Does that formula exist this year, given the GOP domination? Guild thinks so.

"Voters in Massachusetts elected a Republican to replace Sen. (Ted) Kennedy, and voters in New York elected a Democrat to a congressional seat that had been held by the Republicans since right after the Civil War," he said. "If voters show that level of discernment in other states, there is no reason that I cannot be elected this year as a Democrat in the 5th District of Oklahoma."

Guild's Democrat challenger, Billy Coyle, did not respond to Gazette inquires for the story.

But being an Oklahoma Democrat traditionally was different from the national Democratic Party. Many Oklahoma Democrats love guns, support the death penalty, oppose gay marriage and welcome prayer in school. An Oklahoma Democrat aligned with the national party usually ends up looking for other work after elections.

Guild believes it's just a matter of making the voters' priorities the same as his.

"I think Oklahomans are pragmatic, and they want Congress to pursue policies that work for our people and that give everyone a fair opportunity to succeed and to have access to good and affordable health care and to live well and to educate and support their families," he said.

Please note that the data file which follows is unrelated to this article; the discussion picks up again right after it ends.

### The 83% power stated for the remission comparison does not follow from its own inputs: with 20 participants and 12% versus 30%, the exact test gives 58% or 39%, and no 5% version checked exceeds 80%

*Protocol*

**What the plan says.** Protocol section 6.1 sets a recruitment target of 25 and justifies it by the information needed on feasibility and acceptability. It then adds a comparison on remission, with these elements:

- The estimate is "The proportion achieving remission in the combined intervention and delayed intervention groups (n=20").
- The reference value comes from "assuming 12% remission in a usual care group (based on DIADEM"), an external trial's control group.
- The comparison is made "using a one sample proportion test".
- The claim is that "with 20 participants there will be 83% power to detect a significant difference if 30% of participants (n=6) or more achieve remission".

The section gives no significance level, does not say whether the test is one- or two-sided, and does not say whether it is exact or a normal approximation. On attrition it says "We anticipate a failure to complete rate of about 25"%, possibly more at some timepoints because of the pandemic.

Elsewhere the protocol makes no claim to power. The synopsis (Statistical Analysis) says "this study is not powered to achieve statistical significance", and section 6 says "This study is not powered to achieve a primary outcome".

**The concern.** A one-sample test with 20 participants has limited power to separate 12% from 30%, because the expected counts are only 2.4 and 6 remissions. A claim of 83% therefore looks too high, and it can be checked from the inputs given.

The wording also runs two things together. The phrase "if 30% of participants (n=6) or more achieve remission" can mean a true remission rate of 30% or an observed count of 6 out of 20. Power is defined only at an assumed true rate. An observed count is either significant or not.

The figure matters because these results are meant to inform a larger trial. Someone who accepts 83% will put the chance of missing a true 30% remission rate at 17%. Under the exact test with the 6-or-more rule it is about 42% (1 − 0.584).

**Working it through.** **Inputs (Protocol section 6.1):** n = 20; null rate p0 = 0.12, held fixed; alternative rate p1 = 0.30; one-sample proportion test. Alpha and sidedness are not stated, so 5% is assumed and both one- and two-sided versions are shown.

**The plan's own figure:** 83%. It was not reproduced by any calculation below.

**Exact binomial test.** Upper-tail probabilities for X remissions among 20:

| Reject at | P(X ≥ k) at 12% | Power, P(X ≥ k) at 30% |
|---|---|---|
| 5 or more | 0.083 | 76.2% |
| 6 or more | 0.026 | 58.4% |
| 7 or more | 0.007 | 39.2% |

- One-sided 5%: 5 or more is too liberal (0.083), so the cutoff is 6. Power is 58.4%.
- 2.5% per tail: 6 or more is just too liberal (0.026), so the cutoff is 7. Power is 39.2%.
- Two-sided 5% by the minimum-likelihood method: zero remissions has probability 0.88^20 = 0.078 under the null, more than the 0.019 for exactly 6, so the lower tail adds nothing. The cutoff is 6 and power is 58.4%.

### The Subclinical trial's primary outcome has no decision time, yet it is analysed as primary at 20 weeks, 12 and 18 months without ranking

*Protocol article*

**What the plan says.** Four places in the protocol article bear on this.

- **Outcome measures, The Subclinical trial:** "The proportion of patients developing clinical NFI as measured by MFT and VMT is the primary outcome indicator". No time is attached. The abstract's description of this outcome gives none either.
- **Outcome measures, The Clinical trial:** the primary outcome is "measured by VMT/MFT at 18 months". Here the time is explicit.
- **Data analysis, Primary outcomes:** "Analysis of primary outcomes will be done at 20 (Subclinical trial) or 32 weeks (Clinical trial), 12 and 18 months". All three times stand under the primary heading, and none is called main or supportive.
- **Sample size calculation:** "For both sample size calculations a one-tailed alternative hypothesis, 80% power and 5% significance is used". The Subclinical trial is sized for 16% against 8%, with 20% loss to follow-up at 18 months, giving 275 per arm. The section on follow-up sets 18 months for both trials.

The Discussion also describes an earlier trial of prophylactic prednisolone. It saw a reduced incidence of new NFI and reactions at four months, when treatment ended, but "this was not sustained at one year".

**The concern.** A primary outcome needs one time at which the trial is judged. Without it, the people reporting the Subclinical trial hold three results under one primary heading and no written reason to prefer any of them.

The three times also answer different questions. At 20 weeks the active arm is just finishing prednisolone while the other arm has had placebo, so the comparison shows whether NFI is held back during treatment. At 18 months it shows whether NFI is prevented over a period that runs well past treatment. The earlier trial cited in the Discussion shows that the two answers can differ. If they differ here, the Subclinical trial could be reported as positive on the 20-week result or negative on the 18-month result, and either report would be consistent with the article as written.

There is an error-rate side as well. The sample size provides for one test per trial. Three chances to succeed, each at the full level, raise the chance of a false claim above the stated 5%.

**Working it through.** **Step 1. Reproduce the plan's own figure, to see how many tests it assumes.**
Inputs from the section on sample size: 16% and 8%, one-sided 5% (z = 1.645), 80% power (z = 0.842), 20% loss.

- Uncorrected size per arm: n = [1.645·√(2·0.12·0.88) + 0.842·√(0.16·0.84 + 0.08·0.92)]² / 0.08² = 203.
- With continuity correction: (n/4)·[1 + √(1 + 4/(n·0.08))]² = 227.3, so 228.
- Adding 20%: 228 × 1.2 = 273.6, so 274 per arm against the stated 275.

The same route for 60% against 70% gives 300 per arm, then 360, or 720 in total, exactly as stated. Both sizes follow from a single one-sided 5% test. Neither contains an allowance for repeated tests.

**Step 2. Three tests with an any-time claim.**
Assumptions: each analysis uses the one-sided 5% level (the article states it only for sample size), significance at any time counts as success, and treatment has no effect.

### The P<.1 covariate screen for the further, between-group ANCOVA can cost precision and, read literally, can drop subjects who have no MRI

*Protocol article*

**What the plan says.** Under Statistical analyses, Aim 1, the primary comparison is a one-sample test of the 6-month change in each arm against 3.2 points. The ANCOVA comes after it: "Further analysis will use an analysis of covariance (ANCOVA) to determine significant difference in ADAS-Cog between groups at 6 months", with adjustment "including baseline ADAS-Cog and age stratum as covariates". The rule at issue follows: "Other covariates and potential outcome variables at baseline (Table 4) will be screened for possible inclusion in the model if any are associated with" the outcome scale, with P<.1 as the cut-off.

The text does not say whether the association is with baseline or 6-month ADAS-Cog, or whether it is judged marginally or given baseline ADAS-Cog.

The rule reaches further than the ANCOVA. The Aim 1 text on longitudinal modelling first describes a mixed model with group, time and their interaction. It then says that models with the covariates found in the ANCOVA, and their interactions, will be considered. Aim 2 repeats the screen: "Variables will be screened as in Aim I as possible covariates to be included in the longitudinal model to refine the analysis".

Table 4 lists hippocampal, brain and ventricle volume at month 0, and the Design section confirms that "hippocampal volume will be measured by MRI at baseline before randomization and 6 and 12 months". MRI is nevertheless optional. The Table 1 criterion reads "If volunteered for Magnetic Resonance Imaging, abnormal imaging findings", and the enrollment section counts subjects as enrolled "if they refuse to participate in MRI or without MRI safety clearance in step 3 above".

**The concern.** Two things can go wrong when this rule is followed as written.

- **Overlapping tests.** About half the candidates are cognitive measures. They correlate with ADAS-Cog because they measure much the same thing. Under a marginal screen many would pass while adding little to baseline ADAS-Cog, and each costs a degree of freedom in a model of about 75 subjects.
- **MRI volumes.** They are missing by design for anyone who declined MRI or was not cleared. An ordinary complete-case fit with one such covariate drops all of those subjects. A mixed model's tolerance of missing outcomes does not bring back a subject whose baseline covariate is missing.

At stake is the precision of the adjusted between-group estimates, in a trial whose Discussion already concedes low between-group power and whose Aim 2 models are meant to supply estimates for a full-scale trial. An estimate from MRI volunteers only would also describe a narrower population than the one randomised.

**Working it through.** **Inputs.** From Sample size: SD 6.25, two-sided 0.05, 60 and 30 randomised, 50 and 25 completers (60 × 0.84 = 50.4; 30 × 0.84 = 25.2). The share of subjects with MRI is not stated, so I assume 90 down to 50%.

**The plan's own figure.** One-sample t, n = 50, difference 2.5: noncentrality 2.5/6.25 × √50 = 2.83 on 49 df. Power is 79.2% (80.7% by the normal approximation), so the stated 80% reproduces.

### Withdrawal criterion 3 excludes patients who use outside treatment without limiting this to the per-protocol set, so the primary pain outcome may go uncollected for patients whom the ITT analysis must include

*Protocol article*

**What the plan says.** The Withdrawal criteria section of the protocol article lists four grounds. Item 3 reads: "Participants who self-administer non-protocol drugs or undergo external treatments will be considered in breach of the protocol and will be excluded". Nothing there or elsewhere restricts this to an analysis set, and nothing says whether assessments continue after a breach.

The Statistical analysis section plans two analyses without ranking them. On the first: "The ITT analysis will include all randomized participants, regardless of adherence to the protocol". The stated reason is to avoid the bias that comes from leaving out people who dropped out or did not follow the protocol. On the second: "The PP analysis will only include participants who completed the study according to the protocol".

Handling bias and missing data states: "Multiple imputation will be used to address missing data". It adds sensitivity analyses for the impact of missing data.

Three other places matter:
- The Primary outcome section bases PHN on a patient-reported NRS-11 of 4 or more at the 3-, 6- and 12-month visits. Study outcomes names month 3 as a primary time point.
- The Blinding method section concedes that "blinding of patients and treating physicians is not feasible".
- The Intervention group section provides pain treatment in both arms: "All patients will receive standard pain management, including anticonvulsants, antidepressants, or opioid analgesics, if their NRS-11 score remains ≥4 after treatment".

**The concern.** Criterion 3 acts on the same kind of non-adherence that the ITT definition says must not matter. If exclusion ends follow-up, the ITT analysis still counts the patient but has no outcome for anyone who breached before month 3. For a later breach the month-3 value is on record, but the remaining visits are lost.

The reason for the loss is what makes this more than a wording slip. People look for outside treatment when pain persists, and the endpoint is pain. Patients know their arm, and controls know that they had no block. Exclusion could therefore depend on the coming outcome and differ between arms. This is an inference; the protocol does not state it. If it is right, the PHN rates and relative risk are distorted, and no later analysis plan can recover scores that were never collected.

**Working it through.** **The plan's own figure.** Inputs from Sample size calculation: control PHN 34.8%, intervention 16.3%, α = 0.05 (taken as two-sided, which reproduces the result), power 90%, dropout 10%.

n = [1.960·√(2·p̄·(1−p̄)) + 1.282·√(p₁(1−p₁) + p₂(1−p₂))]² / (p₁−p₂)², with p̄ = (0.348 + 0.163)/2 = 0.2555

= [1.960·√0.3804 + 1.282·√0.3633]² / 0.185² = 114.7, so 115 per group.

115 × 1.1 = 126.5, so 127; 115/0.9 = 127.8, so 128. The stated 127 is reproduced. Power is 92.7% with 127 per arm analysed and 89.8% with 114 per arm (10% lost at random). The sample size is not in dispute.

The two independent candidates, Clark Duffe and Dave White, get to sit out the primary and wait for the Republican and Democrat champions to emerge for a fall battle.

Mitchell believes just because the GOP has dominated this district for so long doesn't mean this time will end up the same.

"Look at the havoc the independents are going to cause in CD5," Mitchell said. "There are a lot of mines out there that the Republican nominee (will have) their hands full.

"It's the best race. It will be better than the gubernatorial stuff. It will be more entertaining. Everybody thinks it's a Republican seat, but I'm not sure you can mail that one in."

The primary is July 27. Should a candidate fail to get more than 50 percent of the vote, a runoff will be held in August between the top two finishers.

Photos from top
:
Kevin Calvey
Johnny B. Roy
Rick Flanigan
Shane Jett
James Lankford
Harry Johnson
Tom Guild
Billy Coyle
Clark Duffe
Dave White